What you don't see (because I forgot to take a picture of it) is that directly behind me is the doorway to the downstairs bathroom. That's the shower we run to in our skivvies when someone is already in the upstairs shower and we don't want to wait.

That means these drugged-up dental cases have been watching the MomQueenBees dashing for the shower half-naked for who-knows-how long.

As if a trip to the dentist weren't punishing enough.

Tuesday, November 9, 2010

Please Excuse Any Typos

I am not myself right now. I've just had my vision checked, and my eyes dilated for the first time IN MY LIFE, and instead of being myself I am this person:

Hello! It's good to see you! Would you please turn off the lights?

The doctor says that in three to six hours I will look much less as if I had ingested something illegal. Until then, I think I'll take a nap and dream of my stylin' new glasses.

Sunday, November 7, 2010

Scientific Method: The Fruit Fly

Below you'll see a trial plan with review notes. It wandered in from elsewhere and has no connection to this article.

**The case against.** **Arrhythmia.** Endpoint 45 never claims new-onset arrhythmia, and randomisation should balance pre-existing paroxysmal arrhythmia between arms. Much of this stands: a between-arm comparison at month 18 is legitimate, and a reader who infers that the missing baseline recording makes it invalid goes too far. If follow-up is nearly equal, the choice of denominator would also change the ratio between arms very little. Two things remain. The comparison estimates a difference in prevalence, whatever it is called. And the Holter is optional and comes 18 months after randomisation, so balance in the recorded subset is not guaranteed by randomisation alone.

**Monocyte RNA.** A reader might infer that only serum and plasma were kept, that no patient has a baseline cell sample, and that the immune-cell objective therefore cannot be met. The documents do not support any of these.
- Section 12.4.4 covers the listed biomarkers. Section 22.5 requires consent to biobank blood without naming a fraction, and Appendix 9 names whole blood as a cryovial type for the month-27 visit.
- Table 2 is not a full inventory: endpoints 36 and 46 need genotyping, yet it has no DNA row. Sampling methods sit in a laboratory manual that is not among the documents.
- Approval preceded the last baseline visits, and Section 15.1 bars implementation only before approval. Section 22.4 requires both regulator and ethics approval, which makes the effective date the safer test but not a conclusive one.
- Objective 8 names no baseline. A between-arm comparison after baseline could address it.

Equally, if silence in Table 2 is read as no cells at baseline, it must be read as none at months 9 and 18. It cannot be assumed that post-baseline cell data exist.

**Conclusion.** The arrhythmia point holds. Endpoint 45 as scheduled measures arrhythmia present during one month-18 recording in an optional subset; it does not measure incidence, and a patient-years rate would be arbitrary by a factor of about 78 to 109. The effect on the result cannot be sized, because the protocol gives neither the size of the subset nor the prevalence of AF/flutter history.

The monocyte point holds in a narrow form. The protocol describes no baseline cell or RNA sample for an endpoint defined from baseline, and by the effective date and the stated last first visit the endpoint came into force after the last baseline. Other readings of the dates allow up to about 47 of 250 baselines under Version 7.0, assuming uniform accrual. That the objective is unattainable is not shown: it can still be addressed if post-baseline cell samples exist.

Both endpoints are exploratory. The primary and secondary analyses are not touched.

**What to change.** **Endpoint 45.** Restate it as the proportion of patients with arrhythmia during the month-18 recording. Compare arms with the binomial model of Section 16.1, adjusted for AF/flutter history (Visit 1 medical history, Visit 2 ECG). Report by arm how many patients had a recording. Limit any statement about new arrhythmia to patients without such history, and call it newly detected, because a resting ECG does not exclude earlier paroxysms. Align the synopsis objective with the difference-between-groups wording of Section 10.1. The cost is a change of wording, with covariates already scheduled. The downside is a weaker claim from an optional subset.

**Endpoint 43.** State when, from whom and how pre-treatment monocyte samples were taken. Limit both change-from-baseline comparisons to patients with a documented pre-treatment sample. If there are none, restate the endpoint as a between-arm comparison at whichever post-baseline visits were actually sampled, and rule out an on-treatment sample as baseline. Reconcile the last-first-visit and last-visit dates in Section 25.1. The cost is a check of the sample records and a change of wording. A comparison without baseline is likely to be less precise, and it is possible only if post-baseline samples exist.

I'm not ashamed to say it: The QueenBee household has been fighting a plague. For some reason (I suspect it's because we're just so darned sweet) for the last two weeks we've entered the kitchen at some risk, with a swarm of fruit flies rising around us like the Third Plague of Egypt.

For those not familiar with fruit flies (and where do you live, the North Pole?) here is what one looks like:
Yikes! Well, they're don't look this scary-looking in the wild, where they're a sixteenth of an inch long.

Anyway, In the interest of ridding our kitchen of these pests (and because I love you, my readers) I decided to try an experiment. I would see if the Internet knows whereof it speaks when it speaks of fruit fly eradication.

I had a couple of basic ground rule--I wasn't going to spray anything around that might poison Husband, and the eradication elements had to be in the house because my ability to plan ahead is pretty much zero. Thus I googled "how to get rid of fruit flies" and a list of methods came up that involved a few simple household ingredients.